He became a poet in a moment of great turmoil – Karl Stauffer-Bern

A forbidden love affair resulted in tragedy for the famous portrait artist and etcher

 

Between 1874 and 1888 in Germany he became someone who would remain in the memory of future generations. Karl Stauffer-Bern was born on 2 September 1857 in Trubschachen. He lived in Munich until 1879 where he succeeded in taking the step from surface painting to the academy of arts; and from 1880 in Berlin, where he won the academic exhibition’s gold medal in 1881 with a portrait of the sculptor Max Klein, paving the way for a glittering career as a portrait artist. Firstly as an illustrator and painter and later as an etcher, he produced portraits of the poets Gustav Freytag, Conrad Ferdinand Meyer and Gottfried Keller and of the artists Adolf Menzel and Peter Halm. However, in summer he swapped his studio in Berlin’s Tiergarten district for the conservatory of Villa Belvoir in Zurich, made available to him by his Bernese school friend Friedrich Emil Welti, the son of Federal Councillor Emil Welti and husband of Alfred Escher’s daughter, Lydia.

From Germany to Italy

Stauffer’s second adopted home was Italy where he was only afforded a brief stay marked by terrible tragedy between spring 1888, when he opened a sculptor’s studio in Rome, and 24 January 1891, when he took his own life in Florence with an overdose of chloral hydrate. His relationship with Lydia Welti-Escher, whose portrait he had painted at Belvoir, turned into a love affair which saw the lovers flee to Rome after his joint trip to Florence with the Weltis in 1889. Here Stauffer drew up hybrid plans for a classical temple city which was to be built with Lydia’s huge inheritance. Before this materialised, Welti succeeded in persuading his father, Federal Councillor Welti, to intervene, which led to Lydia being interned on mental health grounds by the Italian authorities. Stauffer was accused of the rape of a mentally ill person and transported to Florence as a prisoner. There, in the prison on the Arno, he began to write poetry in great despair and conveyed his love and the injustice he had suffered in harrowing verse which bore testament to his turmoil but also his talent: “I know the LORD has borne down heavily upon me in recent weeks and I have become a poet with my heart and soul.”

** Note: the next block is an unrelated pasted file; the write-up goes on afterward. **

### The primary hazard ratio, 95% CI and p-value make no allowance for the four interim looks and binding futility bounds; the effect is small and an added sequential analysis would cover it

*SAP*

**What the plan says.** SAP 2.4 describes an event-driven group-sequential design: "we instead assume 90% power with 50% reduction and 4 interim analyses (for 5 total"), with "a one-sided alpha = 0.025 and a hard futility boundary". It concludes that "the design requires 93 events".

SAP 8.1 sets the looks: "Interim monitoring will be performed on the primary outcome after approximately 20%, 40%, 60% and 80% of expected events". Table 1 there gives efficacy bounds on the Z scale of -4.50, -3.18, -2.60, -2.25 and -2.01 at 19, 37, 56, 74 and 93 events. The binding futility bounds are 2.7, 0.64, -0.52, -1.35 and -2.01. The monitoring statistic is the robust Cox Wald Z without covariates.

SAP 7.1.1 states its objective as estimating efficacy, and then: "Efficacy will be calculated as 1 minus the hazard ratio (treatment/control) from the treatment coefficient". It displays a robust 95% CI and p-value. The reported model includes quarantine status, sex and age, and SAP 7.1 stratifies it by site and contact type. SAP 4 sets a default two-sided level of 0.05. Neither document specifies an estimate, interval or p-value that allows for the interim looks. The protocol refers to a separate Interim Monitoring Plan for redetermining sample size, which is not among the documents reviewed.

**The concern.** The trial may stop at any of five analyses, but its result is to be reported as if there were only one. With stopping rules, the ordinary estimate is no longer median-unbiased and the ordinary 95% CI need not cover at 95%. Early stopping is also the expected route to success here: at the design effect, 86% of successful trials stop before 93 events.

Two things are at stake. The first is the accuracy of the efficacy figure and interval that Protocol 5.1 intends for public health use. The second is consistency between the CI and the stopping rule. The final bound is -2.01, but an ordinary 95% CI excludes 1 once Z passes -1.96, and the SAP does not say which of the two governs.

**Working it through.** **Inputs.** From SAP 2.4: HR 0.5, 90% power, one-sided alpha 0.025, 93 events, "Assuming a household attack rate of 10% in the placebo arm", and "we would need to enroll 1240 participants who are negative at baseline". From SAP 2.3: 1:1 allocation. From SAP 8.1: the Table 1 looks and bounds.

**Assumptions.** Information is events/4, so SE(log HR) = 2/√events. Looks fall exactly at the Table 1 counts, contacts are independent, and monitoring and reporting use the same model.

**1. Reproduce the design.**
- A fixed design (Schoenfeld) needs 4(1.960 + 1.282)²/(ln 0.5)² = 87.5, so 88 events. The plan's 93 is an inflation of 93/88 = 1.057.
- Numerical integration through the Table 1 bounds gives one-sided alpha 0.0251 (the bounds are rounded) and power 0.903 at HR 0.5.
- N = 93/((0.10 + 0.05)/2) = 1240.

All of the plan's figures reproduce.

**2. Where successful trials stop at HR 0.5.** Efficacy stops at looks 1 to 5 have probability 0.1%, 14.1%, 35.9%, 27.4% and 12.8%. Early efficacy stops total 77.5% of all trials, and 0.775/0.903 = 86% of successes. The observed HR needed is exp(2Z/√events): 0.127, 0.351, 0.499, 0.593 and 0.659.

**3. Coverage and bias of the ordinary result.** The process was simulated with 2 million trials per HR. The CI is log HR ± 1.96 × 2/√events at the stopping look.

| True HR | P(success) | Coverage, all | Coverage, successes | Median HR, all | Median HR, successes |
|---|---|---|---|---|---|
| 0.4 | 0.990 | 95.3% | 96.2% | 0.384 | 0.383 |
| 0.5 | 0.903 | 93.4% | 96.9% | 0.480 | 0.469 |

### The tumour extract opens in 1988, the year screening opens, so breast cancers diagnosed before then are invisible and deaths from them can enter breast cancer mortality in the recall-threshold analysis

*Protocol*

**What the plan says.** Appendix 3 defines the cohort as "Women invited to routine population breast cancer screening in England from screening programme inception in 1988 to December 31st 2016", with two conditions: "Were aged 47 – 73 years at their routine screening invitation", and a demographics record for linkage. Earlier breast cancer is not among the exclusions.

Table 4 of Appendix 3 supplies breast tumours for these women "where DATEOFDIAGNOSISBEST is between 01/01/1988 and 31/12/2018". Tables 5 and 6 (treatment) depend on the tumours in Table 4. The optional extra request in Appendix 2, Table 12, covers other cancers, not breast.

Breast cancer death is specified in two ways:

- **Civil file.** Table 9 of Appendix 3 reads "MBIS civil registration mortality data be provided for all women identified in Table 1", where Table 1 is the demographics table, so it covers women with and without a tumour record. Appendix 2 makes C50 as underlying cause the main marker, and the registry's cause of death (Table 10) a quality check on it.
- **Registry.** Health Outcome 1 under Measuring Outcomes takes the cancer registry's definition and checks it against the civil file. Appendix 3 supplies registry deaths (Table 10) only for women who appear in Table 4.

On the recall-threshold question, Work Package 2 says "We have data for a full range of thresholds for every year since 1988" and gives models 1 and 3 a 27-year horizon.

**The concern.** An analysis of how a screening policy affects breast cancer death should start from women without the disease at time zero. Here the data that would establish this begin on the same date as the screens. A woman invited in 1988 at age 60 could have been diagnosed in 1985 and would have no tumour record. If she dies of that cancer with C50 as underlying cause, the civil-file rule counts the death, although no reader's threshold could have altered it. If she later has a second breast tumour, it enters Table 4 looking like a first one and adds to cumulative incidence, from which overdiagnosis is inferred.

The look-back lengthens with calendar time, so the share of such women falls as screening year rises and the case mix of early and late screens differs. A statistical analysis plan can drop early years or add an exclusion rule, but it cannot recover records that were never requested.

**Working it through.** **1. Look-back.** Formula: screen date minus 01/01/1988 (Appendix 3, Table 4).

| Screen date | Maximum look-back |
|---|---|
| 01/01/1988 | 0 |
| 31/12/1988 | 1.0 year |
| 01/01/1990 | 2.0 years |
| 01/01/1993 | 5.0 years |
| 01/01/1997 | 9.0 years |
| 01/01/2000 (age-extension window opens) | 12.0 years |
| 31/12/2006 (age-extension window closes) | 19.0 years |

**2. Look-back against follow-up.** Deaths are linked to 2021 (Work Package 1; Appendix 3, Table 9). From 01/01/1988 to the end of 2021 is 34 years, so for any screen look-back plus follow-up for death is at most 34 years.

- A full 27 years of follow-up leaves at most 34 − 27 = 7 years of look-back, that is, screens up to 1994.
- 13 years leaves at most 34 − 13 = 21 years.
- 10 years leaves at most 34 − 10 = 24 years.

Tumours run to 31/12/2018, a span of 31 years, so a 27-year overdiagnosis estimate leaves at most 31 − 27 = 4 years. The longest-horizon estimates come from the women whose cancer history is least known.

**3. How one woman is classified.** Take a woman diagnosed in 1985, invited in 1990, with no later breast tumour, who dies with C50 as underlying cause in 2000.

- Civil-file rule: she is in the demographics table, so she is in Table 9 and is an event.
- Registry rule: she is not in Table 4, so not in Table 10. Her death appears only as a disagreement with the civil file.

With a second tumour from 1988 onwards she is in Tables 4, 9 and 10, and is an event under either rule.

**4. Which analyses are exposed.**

In a state of turmoil, the prisoner evoked Belvoir Park and the blossoming love which had been his undoing: “There where you tolerated my words / And gave me love and grace / And captivated me with glances / There where the lake smiles at its shore.” Stauffer was acquitted but was a broken man and suffered terribly because of Lydia’s betrayal. He was unaware that she, having been put into a psychiatric hospital in Königsfelden by her husband, told her doctor in February 1890 that she could have imagined the relationship continuing: “I only wish our relationship could continue to achieve something of beauty and significance and to produce important work together but I don’t want to be with him permanently.”
When she heard of his death, she sent a wreath with the inscription “For the Manes of my unforgettable friend”. She only outwardly acquiesced to the conditions under which she could leave the mental hospital. She gave Welti 1.2 million Swiss francs of her fortune, but with the rest set up – clearly in memory of Karl Stauffer – the “Gottfried Keller Foundation” for the promotion of the arts and entrusted the Swiss confederation with its management. Then, on 12 December 1891, she followed Stauffer to her death by opening the gas tap at her villa in Champel near Geneva.

Charles Linsmayer is a literary scholar and journalist in Zurich

“I have subdued my imagination for 32 years and talked to conceal my thoughts. God wanted to make a builder of me. Oh magnificent architecture, what rags the Barbarians drape on your classical limbs! You are my love, and I will fight for you on foot and on horseback with a lance and a sword until they kill me. They have captured all the Goddesses and turned you into a whore, but your youth remains eternal.”

From Stauffer-Bern’s Florentine diary

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